Brain surgery is getting smarter. The journal Nature Medicine recently published a study that found a new imaging technique that allows pathologists to diagnose brain tumors faster and more accurately than ever before.
The study focused on Invenio Imaging technology’s use of artificial intelligence (AI) in making accurate diagnoses. So, will computers replace doctors? That’s unlikely. Treating the human brain requires a human approach. But AI is poised to become an invaluable tool in improving a physician’s ability to make an accurate diagnosis, predict future issues, and come up with minimally invasive surgical plans.
TUESDAY, Feb. 11, 2020 (HealthDay News) -- You scheduled your surgery and made sure both your doctor and hospital are in your insurer's approved network of providers. Everything went without a hitch -- until a whopper of a bill showed up in the mail for "out-of-network" care during your operation.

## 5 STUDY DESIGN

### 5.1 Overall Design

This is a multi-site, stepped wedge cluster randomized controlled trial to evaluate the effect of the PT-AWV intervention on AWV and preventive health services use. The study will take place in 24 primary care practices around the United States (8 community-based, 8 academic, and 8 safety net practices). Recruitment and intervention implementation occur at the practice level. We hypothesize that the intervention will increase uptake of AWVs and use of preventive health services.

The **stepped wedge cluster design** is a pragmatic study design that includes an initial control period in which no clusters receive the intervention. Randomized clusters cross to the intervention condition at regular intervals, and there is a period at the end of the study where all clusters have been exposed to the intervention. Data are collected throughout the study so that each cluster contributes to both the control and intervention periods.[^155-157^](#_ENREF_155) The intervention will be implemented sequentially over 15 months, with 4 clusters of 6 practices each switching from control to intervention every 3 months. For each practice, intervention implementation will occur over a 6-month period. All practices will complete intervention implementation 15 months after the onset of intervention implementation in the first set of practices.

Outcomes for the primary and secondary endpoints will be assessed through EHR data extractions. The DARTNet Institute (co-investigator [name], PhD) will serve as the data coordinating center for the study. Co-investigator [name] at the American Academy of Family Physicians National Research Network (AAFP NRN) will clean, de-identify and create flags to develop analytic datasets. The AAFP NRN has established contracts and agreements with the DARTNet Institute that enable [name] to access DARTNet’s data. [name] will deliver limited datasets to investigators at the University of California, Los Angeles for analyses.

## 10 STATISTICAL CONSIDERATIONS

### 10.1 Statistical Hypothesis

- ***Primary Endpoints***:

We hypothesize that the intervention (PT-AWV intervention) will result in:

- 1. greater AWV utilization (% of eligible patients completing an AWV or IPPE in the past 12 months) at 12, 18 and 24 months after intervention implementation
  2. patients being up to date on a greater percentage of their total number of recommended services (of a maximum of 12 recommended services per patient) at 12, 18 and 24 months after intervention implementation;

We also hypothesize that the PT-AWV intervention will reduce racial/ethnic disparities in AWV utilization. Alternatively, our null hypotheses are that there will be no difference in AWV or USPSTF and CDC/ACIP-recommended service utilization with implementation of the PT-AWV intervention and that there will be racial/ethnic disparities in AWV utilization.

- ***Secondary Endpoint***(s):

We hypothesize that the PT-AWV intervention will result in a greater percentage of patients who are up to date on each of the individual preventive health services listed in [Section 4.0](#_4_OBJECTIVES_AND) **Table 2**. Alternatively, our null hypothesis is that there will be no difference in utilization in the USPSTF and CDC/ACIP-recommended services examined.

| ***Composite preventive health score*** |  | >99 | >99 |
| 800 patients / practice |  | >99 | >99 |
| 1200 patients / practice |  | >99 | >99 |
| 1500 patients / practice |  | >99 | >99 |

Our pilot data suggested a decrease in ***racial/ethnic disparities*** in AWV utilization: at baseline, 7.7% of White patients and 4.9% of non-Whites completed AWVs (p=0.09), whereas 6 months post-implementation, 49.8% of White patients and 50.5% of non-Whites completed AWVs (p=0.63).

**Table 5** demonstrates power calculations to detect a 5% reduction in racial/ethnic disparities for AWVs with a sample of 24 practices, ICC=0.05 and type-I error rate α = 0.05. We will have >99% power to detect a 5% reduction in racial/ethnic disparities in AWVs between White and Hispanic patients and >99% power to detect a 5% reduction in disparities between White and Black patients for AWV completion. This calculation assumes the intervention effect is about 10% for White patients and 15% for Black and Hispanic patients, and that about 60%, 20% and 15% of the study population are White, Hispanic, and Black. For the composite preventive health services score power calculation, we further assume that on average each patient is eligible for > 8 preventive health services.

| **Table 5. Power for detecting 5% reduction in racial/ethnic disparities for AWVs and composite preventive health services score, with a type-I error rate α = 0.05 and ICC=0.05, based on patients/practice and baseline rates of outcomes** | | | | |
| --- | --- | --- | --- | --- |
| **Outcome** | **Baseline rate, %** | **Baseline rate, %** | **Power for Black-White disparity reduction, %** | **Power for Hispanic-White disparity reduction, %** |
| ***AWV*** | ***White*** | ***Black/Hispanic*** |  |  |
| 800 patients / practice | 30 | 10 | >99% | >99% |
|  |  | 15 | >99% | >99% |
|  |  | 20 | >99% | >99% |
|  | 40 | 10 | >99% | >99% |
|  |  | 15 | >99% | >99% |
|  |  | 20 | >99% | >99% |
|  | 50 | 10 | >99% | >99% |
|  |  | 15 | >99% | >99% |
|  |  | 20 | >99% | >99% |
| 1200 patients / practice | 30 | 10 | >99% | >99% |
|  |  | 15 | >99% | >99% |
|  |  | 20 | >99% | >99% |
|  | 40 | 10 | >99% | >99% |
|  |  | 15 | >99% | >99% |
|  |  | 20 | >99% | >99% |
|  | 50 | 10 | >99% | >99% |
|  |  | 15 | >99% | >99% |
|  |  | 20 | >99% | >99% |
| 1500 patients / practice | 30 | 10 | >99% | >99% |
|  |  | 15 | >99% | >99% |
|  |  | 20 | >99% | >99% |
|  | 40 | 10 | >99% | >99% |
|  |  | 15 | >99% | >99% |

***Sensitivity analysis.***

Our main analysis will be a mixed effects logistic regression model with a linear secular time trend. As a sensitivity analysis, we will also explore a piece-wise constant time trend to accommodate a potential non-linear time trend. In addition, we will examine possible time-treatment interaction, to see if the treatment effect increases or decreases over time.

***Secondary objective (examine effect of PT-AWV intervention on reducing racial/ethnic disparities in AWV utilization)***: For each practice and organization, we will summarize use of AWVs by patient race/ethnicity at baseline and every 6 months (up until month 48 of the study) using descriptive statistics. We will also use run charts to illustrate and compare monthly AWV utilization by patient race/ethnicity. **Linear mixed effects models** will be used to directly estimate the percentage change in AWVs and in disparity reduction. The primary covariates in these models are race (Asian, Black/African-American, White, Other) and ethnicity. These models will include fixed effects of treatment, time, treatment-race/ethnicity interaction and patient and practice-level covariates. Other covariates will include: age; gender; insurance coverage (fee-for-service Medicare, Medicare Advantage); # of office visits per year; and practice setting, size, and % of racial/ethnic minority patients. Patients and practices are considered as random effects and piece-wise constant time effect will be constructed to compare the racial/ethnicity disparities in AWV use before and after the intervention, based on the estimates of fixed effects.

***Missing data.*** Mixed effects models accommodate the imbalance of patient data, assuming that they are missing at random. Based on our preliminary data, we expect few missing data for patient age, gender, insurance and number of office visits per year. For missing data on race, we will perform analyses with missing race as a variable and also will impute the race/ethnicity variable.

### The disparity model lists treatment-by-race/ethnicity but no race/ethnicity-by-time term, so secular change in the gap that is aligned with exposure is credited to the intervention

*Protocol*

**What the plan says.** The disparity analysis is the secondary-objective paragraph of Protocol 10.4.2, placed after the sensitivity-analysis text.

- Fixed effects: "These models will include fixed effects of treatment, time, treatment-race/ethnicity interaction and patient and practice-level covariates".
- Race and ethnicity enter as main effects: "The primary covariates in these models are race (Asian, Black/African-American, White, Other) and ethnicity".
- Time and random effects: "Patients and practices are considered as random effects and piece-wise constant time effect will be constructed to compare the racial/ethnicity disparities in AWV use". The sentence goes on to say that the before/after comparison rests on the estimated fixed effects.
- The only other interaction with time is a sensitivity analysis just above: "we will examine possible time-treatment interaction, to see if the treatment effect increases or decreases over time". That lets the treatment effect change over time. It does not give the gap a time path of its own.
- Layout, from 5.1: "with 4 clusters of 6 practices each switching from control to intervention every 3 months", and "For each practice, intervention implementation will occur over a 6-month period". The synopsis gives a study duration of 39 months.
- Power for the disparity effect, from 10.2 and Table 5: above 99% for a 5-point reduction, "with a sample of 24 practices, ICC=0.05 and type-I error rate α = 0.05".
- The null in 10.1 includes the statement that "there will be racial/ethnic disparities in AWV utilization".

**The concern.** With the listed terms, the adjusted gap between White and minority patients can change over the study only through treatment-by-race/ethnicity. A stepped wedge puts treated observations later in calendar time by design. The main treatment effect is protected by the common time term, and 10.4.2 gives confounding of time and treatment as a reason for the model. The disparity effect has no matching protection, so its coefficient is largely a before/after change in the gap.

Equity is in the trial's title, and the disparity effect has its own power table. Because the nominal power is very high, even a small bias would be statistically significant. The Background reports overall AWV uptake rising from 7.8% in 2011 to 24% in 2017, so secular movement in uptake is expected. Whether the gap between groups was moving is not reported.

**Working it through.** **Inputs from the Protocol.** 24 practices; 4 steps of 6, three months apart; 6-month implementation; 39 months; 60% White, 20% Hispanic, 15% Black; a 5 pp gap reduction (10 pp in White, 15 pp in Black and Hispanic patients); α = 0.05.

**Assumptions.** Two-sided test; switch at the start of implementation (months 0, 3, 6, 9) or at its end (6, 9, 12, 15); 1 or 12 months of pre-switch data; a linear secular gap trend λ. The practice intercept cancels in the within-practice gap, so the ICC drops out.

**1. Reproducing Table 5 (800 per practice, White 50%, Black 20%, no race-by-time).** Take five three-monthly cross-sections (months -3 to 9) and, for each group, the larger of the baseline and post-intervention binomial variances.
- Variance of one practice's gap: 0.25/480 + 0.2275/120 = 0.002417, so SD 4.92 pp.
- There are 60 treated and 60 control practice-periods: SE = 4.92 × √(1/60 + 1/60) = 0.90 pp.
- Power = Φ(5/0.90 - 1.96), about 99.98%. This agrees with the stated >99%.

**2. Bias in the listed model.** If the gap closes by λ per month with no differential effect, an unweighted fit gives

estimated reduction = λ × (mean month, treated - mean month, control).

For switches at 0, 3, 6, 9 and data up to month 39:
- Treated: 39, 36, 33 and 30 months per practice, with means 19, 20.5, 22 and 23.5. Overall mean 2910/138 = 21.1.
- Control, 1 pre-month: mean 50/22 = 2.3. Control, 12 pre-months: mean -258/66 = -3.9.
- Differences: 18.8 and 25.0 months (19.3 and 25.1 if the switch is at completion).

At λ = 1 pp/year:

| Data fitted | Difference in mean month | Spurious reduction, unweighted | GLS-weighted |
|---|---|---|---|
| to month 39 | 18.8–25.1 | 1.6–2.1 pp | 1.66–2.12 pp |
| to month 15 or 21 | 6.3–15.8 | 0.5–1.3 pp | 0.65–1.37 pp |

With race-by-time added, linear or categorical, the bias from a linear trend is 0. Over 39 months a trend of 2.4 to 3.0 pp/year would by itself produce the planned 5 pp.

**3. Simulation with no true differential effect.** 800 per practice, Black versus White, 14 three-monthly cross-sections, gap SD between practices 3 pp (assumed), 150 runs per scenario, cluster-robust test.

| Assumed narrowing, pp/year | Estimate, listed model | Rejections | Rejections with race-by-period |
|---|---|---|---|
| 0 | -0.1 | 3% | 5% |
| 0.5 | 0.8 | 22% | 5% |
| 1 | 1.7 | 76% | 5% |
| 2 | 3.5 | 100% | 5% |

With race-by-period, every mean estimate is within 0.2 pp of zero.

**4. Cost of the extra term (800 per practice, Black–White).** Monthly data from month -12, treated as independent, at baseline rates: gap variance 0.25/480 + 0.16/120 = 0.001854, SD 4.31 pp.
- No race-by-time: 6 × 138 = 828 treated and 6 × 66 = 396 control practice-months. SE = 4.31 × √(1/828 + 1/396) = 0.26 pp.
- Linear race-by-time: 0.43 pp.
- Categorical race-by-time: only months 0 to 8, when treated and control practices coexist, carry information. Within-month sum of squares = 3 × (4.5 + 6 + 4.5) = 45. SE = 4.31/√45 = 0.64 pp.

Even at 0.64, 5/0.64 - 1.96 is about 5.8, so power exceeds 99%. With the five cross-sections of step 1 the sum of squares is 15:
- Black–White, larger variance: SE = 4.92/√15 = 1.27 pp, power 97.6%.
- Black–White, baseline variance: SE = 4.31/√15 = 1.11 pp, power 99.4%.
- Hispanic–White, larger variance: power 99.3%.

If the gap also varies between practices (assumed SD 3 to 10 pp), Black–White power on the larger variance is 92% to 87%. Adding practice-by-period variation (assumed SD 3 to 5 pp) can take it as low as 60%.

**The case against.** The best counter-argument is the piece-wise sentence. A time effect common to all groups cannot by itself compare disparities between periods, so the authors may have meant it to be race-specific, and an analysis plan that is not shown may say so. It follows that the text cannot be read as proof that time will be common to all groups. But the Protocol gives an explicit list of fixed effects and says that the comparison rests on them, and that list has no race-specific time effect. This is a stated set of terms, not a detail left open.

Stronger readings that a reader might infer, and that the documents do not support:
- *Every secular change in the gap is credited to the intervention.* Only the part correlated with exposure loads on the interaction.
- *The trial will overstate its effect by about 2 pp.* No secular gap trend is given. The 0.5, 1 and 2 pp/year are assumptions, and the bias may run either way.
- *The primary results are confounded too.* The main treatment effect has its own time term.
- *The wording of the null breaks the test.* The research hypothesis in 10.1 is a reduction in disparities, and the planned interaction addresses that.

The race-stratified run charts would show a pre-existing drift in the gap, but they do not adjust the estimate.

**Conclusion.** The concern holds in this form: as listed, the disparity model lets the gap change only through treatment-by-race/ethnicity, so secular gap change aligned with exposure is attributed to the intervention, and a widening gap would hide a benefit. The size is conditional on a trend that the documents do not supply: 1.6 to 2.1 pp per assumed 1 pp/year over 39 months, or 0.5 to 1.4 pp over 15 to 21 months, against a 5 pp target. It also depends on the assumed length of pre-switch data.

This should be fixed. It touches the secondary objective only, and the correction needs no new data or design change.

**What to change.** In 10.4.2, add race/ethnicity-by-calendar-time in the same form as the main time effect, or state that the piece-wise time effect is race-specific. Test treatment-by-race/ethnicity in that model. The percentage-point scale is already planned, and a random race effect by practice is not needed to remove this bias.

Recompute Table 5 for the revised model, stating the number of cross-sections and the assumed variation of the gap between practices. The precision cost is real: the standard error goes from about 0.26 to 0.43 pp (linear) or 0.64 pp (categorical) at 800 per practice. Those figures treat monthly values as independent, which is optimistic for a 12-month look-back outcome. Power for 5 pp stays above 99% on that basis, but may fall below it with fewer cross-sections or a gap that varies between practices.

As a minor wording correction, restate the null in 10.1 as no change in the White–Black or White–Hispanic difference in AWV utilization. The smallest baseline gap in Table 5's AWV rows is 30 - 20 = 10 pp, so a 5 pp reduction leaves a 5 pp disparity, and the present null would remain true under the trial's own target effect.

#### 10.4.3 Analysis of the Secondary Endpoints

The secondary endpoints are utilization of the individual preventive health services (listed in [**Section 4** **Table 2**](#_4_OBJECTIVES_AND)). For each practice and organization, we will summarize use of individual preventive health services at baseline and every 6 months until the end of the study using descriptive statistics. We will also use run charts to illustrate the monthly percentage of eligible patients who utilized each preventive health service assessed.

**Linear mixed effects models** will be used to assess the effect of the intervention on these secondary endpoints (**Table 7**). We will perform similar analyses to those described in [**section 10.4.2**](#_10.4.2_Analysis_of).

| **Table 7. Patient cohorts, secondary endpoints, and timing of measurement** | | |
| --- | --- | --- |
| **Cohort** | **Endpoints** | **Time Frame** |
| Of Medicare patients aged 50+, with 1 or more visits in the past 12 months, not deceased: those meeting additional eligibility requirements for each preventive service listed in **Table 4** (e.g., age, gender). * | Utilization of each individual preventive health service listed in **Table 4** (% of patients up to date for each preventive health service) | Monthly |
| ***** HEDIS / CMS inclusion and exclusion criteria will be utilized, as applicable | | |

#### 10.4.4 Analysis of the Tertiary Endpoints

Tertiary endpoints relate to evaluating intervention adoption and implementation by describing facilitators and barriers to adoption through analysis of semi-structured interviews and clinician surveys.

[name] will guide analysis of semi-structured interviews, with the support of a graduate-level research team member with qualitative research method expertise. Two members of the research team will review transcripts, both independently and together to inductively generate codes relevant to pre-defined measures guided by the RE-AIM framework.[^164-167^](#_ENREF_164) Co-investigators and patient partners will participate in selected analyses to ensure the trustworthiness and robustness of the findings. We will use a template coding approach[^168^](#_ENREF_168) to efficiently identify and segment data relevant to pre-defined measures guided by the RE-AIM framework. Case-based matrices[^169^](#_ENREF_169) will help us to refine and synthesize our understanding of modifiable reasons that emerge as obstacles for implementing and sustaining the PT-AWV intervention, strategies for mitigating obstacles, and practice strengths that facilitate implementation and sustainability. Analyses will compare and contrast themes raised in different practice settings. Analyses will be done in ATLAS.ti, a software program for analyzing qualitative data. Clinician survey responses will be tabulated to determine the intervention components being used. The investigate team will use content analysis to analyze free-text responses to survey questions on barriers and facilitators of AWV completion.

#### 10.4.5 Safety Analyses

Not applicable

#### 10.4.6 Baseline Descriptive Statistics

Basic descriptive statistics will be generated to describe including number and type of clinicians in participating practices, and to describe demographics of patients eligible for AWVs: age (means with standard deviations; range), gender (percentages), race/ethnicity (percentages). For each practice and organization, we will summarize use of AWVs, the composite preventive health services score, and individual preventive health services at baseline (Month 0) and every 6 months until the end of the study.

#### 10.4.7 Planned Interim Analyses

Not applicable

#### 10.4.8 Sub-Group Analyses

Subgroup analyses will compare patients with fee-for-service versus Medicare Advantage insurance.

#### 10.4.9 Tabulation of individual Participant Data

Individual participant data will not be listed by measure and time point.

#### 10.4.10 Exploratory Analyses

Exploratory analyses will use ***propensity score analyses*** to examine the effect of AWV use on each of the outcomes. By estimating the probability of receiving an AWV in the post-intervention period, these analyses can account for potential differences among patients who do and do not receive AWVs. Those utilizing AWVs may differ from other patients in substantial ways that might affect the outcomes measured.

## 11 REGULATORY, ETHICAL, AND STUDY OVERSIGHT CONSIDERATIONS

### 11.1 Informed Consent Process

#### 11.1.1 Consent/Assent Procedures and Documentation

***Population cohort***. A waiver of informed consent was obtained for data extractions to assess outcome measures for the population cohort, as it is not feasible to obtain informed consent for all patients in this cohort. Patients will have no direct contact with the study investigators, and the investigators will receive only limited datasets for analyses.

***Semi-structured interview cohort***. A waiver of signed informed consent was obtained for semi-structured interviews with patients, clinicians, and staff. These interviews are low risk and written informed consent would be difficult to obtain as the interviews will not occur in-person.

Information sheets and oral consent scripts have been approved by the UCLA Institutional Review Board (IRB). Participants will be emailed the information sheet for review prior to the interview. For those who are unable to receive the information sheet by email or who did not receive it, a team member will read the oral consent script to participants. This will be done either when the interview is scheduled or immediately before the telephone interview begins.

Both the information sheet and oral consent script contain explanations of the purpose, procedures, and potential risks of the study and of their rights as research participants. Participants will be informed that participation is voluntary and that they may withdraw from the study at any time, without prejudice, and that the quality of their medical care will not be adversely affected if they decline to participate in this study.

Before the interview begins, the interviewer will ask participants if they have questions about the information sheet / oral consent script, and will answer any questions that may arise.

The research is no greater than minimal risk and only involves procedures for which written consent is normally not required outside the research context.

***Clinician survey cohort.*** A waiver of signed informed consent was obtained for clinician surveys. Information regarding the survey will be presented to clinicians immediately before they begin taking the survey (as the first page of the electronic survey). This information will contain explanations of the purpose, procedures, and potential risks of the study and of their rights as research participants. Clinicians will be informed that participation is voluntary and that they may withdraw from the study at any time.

The average out-of-network surprise bill tops $2,000, a new study finds. And about 20% of patients who had surgery using a doctor and hospital considered in-network for their insurance got a surprise bill.
The North American Spine Society published guidelines Jan. 29 for the diagnosis and treatment of low back pain in adult patients.
The publication, "Evidence-Based Clinical Guidelines for Multidisciplinary Spine Care: Diagnosis and Treatment of Low Back Pain," focuses on 82 clinical questions and is the largest clinical guidelines that NASS has produced.
Paul Matz, MD, a neurosurgeon with Casper-based Wyoming Neurosurgery and Spine and the evidence-based guideline development committee co-chair, spoke to Becker's Spine Review about the motivation behind the guidelines and what he hopes it will achieve.